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Breast Reconstruction--It May Be Better to Wait

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The right time to start breast reconstruction—at the same time as mastectomy surgery or later—is a question that’s been debated for a long time. Years ago, when breast cancer death rates were higher and survival was the first and almost only focus, women who chose reconstruction most often waited. Recently, the pendulum has swung the other way, with women encouraged to consider starting the reconstruction process at the time of mastectomy. Two recent studies shed new light on decision making for women with breast cancer and their doctors.

An article in the September 2010 issue of the Archives of Surgery, a publication of the New England Surgical Society and the Pacific Coast Surgical Association, suggests that immediate breast reconstruction (IBR) patients who undergo post-surgery radiation treatment run a fairly high risk of complications resulting in breast implant removal. A team of ten doctors and scientists studied 302 breast cancer patients who had mastectomies. They found that of the 100 who had IBR, 44 percent developed complications which led to additional surgery and implant loss, while only 7 percent who did not have immediate reconstruction required further surgery.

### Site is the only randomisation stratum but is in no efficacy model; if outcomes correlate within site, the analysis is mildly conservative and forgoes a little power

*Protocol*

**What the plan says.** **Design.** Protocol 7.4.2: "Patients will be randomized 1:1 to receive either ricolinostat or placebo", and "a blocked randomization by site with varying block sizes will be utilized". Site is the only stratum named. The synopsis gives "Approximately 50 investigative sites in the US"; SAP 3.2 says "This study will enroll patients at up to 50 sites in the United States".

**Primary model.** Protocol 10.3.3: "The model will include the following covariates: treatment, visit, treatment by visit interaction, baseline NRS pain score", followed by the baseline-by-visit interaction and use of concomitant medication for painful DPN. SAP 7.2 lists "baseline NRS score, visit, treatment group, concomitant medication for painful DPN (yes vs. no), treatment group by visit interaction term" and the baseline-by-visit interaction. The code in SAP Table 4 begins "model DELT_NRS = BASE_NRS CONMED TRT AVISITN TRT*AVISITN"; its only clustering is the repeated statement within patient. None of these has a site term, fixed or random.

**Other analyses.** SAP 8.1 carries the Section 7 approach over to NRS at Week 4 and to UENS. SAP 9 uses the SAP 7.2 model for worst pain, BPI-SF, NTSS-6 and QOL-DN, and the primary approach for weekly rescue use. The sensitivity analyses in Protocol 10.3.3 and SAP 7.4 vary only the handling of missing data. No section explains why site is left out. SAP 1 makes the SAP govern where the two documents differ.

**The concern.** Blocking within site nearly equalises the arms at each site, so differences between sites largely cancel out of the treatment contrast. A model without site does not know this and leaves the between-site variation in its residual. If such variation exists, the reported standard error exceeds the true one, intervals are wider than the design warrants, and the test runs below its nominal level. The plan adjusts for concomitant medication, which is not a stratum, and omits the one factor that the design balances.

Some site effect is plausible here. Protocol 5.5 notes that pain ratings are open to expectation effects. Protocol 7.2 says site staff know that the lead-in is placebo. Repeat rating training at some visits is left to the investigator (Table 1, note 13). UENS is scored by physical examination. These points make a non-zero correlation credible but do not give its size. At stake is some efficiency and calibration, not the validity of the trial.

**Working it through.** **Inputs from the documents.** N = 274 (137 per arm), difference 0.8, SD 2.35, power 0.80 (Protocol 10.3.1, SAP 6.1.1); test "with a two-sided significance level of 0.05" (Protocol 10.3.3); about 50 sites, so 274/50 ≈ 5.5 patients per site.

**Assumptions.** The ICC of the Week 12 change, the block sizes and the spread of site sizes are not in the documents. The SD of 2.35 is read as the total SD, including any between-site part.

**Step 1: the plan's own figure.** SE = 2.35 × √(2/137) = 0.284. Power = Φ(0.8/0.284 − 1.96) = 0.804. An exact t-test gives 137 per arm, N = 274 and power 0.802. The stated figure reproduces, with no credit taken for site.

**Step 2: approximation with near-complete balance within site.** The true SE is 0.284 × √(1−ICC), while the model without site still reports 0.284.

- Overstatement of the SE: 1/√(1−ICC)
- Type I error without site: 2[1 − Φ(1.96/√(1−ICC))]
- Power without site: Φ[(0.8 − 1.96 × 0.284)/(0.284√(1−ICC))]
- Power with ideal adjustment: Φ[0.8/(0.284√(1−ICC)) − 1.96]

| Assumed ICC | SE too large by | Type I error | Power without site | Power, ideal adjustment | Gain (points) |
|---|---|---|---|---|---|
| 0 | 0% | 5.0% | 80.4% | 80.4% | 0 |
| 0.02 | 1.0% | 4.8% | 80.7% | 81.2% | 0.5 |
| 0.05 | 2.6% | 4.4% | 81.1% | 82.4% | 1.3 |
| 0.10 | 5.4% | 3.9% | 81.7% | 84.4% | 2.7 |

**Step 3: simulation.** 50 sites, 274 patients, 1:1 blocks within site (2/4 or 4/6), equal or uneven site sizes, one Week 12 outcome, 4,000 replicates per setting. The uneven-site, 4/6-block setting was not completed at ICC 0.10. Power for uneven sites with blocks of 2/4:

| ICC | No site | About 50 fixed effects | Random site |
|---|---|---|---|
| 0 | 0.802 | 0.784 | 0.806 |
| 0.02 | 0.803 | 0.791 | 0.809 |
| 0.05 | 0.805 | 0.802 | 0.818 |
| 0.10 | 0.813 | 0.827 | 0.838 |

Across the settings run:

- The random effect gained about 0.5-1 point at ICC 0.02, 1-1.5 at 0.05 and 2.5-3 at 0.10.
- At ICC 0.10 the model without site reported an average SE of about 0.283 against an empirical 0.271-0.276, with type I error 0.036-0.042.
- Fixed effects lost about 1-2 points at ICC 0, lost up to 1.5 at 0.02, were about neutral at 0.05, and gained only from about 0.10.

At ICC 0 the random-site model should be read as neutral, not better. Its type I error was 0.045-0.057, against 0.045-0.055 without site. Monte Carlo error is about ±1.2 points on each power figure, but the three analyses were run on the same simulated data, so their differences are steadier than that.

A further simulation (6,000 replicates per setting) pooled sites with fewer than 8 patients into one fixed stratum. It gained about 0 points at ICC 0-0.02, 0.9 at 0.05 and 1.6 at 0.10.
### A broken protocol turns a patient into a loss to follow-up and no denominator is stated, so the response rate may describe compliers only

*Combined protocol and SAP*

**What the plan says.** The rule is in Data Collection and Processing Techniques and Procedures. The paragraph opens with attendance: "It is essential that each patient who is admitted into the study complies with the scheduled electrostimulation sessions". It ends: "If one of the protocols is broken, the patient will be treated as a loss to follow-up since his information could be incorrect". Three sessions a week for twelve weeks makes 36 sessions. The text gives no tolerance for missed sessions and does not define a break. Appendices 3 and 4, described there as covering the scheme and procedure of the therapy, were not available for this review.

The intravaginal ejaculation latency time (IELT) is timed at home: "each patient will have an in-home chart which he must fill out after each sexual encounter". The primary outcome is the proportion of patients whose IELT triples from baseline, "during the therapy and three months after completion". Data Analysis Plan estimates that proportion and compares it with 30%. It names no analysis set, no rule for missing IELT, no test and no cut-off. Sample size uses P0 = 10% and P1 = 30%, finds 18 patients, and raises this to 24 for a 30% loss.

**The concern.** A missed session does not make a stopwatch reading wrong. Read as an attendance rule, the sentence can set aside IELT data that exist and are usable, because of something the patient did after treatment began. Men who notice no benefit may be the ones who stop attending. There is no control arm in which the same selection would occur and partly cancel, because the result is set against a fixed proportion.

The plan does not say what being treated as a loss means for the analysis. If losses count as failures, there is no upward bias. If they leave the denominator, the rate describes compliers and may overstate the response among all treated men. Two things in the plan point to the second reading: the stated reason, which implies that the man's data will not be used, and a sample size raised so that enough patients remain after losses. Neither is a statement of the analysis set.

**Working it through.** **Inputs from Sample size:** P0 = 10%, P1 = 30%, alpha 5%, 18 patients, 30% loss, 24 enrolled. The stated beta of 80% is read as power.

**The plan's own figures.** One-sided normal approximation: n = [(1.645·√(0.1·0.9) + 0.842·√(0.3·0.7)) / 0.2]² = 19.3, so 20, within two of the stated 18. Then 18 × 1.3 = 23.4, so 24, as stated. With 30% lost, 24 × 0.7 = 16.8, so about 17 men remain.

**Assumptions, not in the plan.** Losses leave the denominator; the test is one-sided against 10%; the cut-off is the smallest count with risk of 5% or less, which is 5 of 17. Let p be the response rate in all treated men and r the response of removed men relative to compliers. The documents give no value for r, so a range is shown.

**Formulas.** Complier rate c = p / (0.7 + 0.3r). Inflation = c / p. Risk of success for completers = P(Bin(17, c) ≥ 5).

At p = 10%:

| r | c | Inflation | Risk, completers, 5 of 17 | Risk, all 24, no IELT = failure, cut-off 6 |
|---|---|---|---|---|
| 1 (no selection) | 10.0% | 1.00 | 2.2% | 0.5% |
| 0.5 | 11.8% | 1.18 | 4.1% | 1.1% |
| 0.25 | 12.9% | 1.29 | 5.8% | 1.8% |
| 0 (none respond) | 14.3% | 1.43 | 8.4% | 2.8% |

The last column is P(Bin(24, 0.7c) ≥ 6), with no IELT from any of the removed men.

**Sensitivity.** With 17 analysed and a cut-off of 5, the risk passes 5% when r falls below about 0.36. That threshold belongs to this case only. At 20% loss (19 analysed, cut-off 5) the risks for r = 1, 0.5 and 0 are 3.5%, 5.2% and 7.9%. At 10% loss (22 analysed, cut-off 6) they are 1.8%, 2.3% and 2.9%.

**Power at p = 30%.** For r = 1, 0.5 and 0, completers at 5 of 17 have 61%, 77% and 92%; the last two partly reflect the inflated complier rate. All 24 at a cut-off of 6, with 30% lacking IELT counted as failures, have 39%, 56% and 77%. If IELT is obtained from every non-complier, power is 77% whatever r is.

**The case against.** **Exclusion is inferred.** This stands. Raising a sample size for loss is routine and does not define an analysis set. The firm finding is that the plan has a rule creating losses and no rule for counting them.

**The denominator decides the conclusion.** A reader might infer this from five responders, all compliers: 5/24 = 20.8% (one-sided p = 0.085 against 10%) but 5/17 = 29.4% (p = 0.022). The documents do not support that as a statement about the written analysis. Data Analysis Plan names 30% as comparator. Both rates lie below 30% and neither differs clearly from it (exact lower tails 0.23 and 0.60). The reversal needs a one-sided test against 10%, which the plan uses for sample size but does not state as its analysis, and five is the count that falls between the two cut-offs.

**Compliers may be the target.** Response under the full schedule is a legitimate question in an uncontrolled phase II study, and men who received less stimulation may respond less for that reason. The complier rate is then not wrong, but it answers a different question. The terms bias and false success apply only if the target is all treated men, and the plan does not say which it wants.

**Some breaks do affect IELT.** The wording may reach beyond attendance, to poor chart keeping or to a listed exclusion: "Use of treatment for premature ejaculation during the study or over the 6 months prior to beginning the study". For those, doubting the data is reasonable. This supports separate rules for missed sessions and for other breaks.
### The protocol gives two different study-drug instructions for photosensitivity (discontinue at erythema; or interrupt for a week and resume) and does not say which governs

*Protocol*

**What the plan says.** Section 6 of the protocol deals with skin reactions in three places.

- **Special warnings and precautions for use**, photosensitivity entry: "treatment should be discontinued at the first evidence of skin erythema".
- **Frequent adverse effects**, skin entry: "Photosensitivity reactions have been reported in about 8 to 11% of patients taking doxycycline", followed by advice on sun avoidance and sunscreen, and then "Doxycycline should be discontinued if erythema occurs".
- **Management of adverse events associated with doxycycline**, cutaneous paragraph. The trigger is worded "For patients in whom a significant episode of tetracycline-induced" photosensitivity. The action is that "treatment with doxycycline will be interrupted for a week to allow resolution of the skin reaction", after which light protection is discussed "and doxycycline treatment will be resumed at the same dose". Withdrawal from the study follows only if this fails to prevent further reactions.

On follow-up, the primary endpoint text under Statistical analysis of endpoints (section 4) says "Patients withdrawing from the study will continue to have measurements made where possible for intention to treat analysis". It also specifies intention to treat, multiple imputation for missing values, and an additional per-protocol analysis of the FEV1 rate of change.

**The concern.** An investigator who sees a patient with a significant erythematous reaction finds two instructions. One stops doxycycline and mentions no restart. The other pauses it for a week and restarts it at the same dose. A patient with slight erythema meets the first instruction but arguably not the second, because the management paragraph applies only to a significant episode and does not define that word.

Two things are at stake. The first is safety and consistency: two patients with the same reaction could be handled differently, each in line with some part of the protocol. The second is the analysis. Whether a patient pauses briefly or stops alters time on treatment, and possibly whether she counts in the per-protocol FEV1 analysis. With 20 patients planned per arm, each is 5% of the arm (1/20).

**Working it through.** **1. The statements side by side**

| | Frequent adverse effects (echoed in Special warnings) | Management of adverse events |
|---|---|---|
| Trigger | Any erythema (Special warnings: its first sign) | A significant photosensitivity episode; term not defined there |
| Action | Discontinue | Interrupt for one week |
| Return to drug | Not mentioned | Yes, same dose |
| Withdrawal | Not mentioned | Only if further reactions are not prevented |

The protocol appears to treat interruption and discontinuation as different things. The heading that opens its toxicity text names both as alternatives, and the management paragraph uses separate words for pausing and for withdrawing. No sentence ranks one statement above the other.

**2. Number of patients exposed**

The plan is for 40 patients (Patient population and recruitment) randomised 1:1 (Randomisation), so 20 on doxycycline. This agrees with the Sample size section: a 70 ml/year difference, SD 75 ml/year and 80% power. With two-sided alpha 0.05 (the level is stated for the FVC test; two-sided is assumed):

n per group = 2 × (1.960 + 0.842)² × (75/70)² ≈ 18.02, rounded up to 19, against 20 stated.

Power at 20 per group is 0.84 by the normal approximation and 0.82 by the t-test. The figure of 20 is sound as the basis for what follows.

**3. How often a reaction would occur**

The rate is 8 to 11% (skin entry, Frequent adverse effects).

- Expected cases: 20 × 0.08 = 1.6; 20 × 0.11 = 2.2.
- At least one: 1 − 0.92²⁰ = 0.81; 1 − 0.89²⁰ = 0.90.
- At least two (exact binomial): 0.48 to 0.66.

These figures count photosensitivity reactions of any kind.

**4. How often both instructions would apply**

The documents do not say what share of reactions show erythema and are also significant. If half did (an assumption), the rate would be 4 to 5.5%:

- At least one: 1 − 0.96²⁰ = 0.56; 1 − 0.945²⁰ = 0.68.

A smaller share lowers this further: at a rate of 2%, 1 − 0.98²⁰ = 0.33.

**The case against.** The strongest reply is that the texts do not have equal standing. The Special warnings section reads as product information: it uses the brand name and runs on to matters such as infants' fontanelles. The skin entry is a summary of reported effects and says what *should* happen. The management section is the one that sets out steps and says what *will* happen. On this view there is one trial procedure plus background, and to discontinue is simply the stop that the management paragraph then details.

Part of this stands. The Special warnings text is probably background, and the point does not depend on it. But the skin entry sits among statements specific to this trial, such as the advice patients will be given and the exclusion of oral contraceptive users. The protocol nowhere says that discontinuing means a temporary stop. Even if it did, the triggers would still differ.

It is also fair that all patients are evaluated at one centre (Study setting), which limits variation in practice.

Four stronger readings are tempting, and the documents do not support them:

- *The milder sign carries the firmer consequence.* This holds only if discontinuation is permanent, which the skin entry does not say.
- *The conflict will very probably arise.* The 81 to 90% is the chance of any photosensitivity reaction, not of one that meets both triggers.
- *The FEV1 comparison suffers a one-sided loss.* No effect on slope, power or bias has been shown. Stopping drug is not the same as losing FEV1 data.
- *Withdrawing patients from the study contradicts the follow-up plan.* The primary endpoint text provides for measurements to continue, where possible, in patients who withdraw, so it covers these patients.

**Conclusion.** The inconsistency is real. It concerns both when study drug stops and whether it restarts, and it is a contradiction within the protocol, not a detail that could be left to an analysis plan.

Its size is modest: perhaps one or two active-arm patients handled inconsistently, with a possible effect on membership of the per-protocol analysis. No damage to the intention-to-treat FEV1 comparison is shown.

As reported in that same issue of the Archives, another team of researchers studied 163 IBR patients who had chemotherapy, some before and some after their surgery. In this case, the group found, “Neither the inclusion of chemotherapy nor the timing of its administration significantly affected the complication rates after mastectomy and immediate breast reconstruction in this population.”

It would be nice if there were a definitive answer as to whether it’s best to have breast reconstruction at the same time or following mastectomy, for mastectomy patients who choose the surgery. Apparently, it’s just not that easy.

There are some big advantages to IBR, according to the American Cancer Society. When breasts are rebuilt immediately, prior to the formation of scar tissue or radiation damage, the results often look better. In addition, patients who undergo IBR have fewer surgeries than women who have reconstruction later.

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You're most welcome!

October 20, 2010 - 8:24pm

Thank you for the statistics!

October 20, 2010 - 7:34pm
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We value and respect our HERWriters' experiences, but everyone is different. Many of our writers are speaking from personal experience, and what's worked for them may not work for you. Their articles are not a substitute for medical advice, although we hope you can gain knowledge from their insight.

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